With all of the “he said/she said” accusations and statements flying around regarding the Bermuda Health Council’s reduced imaging fee rates and the former Minister of Health, Jeanne Atherden who was instrumental in their implementation, I have been frustrated at the lack of clarity by the sitting government to set the record straight.
The public sit on the sidelines, having watched this poor and acrimonious display of political showmanship, and are continually kept in the dark as to the facts. Thus, we are left to speculate.
For those who need it, a little background on the subject:
Ms Atherden, former Opposition leader, and health minister in 2017, specifically asked the BHeC to look at whether the fees being charged at the King Edward VII Memorial Hospital for outpatient imaging scans were appropriate.
She believed they had “gotten out of whack” over the years and were much higher than they needed to be.
She received and accepted the BHeC’s technical advice and recommended this to One Bermuda Alliance-led Cabinet, which resulted in the new, reduced fee structure being implemented in June 2017.
Then in comes our new government, along with an angry private-sector, imaging-service provider who threatens to sue over the new fees, and the obligatory “war of words” between the Government, the Opposition and Ewart Brown ensues. (It should be noted that Dr Brown chose voluntarily, as a provider of Standard Health Benefit services, to tie his fees to the BHeC’s fee schedule).
David Burt, the Premier, and present health minister Kim Wilson have said the fee cuts were imposed only to negatively target Dr Brown, with the Premier describing them as an “economic vendetta” and Ms Wilson calling them “economic sanctions”.
Mr Burt further claimed the OBA Cabinet disregarded the advice of the Bermuda Health Council and seems to use this to justify the $1.2 million government compensation payout to Dr Brown, who had subsequently closed his diagnostic clinic. Finally, as of November 1, new, increased imaging fees have gone into effect.
The only way for us, the voting public, to have clarity on the matter is for the BHeC to release the technical advice that was originally given to Ms Atherden and which she claims she followed.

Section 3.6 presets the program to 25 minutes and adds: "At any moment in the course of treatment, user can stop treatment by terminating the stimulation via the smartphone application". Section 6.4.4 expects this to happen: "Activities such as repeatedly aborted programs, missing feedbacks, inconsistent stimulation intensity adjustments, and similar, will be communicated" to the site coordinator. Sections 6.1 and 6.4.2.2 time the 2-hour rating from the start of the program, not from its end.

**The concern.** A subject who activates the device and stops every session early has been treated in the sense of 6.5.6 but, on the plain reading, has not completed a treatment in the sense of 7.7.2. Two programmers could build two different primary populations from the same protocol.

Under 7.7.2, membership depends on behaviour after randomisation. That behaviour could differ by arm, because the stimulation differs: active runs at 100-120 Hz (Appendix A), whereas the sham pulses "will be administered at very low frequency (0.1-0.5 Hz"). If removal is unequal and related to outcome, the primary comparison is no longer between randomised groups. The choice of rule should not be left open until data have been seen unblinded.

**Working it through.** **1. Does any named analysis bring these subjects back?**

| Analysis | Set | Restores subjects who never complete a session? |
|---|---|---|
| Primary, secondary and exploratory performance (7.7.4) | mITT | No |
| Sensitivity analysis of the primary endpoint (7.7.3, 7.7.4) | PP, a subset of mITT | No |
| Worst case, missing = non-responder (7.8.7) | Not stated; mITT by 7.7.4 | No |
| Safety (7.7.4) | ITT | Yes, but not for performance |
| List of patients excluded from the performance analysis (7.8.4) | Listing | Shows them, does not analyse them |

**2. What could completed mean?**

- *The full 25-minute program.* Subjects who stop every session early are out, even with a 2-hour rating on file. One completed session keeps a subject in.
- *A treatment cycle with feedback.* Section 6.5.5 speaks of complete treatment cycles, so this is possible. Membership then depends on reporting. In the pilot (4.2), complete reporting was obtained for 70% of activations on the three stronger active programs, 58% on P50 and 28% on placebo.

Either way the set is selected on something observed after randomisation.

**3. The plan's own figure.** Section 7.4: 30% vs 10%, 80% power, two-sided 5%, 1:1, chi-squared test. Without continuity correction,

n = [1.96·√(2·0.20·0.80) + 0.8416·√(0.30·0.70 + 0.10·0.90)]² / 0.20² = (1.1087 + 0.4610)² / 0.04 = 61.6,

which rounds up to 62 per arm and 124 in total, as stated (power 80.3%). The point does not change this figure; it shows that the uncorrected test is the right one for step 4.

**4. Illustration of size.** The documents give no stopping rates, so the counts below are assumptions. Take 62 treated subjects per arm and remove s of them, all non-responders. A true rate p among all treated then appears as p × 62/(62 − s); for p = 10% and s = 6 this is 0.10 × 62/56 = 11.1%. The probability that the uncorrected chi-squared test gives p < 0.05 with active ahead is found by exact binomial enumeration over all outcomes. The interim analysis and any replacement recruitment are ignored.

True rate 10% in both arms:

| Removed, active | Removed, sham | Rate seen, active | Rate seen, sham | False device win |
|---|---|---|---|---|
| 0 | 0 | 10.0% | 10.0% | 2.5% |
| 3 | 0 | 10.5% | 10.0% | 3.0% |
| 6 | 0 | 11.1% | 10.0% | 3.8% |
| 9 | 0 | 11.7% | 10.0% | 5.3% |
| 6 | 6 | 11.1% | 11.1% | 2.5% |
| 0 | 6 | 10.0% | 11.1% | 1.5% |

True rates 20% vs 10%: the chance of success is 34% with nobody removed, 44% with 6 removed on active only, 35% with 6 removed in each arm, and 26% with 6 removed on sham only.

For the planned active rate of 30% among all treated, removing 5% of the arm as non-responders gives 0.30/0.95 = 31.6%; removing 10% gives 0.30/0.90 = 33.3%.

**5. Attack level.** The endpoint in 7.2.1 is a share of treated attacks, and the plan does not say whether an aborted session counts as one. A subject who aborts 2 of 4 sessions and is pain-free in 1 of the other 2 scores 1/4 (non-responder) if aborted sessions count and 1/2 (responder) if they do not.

It is all very simple, really. While requests for the information have been made, the BHeC refuses or, possibly, is “not allowed” to provide it.
I thought I would look a little further into what information exactly is publicly available on this subject.
I came across a BHeC press release, from its website, dated January 12, 2018 — some six months after the reduced fees were implemented — which defended its position on the original fee changes. I quote from the BHeC statement:
“The health council’s recommendations are based on a resource-based relative value scale methodology. This is the same methodology as that used by the Centres of Medicare and Medicaid for determining reimbursement rates in the USA. It is a robust and transparent methodology for determining the rates that can reasonably be charged by private sector providers for medical services.
“The switch to the RBRVS methodology has been the subject of considerable and lengthy consultation and discussion with stakeholders since 2013.
“The health council has always been conscious of the impact of this methodology. For this reason, it was only implemented in 2015 after a two-year consultation process.
“Further, the health council adopted a staggered approach to its implementation. The new methodology was applied to ultrasound and X-ray imaging service rates in 2015, but to MRI and CT services in 2017.
“We regret the decision, announced this weekend, that the Brown-Darrell clinic will stop providing CT scan services at the end of January 2018.
“It is, however, incorrect for the Brown-Darrell clinic to suggest that it has been targeted. The health council adopts the same approach to all service providers.
“The health council is confident that, despite this announcement, there is and will continue to be reasonable provision for CT scan services in Bermuda.”
This statement from the BHeC seems to imply that its recommendations were indeed followed by Ms Atherden and, furthermore, it claims specifically that Dr Brown was not, in any way, targeted by the June 2017 fee reductions.
Three things come to mind:
1, Why did this government write a cheque for $1.2 million in compensation “damages” to a private-sector service provider who voluntarily chose to tie his fee schedule with the BHeC fee structure?
2, When can we see a public apology to Jeanne Atherden from David Burt and Kim Wilson?
3, Are we to presume the Bermuda Health Council has done some “recalculating” of its original technical advice to justify these new rate increases?